The Ins and Outs of Federal Student Loans
With the high cost of a college or university education today, more students are being forced to borrow funds in order to attend. Yet, while a student loan can help you get your degree, the borrowed funds must be repaid – often with the initial payment being due soon after graduation.
A student loan may come in many different forms. Some are based on the student’s actual financial need, and others are similar to many other types of loans where qualification is based primarily on the borrower’s credit history and score.
For many students, obtaining federal student aid can provide a good solution. One reason for this is that federal student loans are known for offering low rates of interest – essentially keeping payments lower when the time comes to repay.
How to Obtain a Federal Student Loan
There are two primary methods of obtaining a federal student loan. These include applying for a loan directly through the U.S. Department of Education, or applying for funds via a private lender that is a member of the government’s Federal Family Education Loan program.
Each of these types of loans will carry the same rate of interest. In addition, the maximum amount that may be borrowed, as well as the factors that are considered for eligibility, are the same for each as well. The key difference between the two types of loan lies in how repayment of the funds is handled.
In both cases, the funding goes directly to the college or university where you are attending. Therefore, you will not actually receive the funds personally. After your school determines what you owe in terms of tuition and fees, as well as any other related charges, it will subtract the amount of grant money or other financial aid that you are receiving in order to come up with the amount that you still owe.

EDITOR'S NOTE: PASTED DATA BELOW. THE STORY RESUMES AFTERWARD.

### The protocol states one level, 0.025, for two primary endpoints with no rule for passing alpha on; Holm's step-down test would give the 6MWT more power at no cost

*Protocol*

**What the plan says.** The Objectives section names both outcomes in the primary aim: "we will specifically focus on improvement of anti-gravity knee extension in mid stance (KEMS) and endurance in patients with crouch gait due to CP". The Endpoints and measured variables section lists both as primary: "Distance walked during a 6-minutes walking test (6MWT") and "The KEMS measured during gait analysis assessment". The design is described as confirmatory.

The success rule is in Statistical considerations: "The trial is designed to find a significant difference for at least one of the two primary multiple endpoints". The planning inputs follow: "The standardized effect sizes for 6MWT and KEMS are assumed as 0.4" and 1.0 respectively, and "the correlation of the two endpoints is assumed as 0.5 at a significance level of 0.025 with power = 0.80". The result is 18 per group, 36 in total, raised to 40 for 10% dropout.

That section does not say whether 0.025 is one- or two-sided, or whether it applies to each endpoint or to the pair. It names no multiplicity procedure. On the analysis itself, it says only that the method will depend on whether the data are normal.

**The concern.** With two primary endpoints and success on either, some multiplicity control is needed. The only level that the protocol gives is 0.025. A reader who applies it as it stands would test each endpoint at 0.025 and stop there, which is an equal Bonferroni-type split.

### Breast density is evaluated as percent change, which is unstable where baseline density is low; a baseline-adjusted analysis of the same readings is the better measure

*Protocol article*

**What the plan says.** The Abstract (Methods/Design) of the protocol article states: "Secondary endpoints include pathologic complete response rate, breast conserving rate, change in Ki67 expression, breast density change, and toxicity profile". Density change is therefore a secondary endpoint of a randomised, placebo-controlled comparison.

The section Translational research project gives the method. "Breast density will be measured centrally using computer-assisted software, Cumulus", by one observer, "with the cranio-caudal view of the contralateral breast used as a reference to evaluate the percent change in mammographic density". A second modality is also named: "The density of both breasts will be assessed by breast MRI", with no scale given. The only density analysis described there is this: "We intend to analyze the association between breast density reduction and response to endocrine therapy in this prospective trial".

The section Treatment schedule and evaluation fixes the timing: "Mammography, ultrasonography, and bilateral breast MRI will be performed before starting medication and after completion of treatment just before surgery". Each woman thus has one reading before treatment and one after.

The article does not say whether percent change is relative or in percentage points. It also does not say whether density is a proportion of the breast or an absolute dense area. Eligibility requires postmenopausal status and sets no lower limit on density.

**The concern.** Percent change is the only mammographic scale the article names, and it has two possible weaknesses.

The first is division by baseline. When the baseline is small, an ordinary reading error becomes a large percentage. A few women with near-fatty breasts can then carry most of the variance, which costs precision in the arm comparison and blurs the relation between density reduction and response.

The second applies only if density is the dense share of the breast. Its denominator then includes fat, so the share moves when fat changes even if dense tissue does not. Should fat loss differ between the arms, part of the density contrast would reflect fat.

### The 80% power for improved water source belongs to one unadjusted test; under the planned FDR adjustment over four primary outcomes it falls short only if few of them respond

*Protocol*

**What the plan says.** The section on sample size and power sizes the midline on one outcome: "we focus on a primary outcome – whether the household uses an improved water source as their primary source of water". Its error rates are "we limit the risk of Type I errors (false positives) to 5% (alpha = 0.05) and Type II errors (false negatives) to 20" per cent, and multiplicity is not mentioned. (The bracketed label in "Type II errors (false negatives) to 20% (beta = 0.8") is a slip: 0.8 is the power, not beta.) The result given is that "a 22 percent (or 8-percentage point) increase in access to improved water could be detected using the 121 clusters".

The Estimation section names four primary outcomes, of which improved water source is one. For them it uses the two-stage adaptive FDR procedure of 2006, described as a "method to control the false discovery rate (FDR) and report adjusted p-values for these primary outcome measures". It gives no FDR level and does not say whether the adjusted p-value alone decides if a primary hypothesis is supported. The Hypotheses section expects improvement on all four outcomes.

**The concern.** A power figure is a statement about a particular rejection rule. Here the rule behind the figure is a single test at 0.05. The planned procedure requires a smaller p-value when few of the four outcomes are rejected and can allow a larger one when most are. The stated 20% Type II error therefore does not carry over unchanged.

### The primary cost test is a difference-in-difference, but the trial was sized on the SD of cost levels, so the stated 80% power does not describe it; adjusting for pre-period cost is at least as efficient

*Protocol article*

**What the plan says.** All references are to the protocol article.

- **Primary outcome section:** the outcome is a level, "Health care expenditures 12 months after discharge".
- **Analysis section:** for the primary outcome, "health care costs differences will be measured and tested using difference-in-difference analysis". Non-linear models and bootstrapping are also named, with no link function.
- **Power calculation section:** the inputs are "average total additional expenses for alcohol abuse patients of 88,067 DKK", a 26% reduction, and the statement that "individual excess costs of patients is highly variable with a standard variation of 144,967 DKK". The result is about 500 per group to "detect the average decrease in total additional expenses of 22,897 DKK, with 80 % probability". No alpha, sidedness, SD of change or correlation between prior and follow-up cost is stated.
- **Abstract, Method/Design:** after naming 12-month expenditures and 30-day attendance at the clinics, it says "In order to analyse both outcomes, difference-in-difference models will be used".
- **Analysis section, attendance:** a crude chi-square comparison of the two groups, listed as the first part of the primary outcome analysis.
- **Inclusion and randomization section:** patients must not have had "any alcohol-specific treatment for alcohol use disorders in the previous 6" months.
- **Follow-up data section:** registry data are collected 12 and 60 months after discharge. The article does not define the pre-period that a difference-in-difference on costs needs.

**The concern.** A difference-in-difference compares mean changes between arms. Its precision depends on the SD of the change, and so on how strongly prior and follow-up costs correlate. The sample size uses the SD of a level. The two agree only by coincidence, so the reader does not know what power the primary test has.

It is this amount that will be taken from your student loan funds. Should there be any funds left over from your student loan, you will receive such funds in the form of either cash or check, or the funds will be deposited directly into your bank account.
Because it may be tempting to spend the remaining funds, you may also have the option of leaving your surplus student loan money with your college or university to be used the following year.
Types of Student Loans
When considering a government student loan, there are three primary types that are available. These are:
- Perkins Loan – With a Perkins loan, the college or university is also actually the lender of the borrowed funds. The funds are obtained by the college or university via a pool that is both established and funded by the U.S. government. Qualification for these loans is based upon student need. The interest rate and terms are typically very favorable on Perkins loans. In addition, if a student ends up working in a public sector job such as teaching or civil service, he or she may be able to have their loan balance cancelled.
- Stafford Loan – Stafford loans also offer a low interest rate, and they are strictly regulated by federal rules. Unlike a Perkins loan that is based on the need of the student, a Stafford loan may be applied for by nearly any student. Such loans are disbursed directly or via the Federal Family Education Loan program.
- PLUS Loan – A PLUS loan is not borrowed by a student, but rather by his or her parents. These loans have many similarities to a more traditional commercial loan in that eligibility is based on the strength of the borrower’s credit. The maximum amount that may be borrowed hinges on the cost of the college or university where the student is attending. The interest rates on a PLUS loan are typically higher than those for Stafford and Perkins loans. PLUS loans may be used for paying undergraduate or graduate educational expenses.
Should a student be unable to obtain funding through any of the above government related sources, they may wish to seek financial assistance via a private student loan source such as a bank or credit union.
The Bottom Line
Prior to applying for student loan funds, there are several factors to keep in mind. First, make a determination regarding which type of student loan will best fit your specific situation. In addition, get a clear idea of exactly how much funding you will need. In doing so, you will be in a much better position to save money on loan repayment – both in principal and interest – over the long term.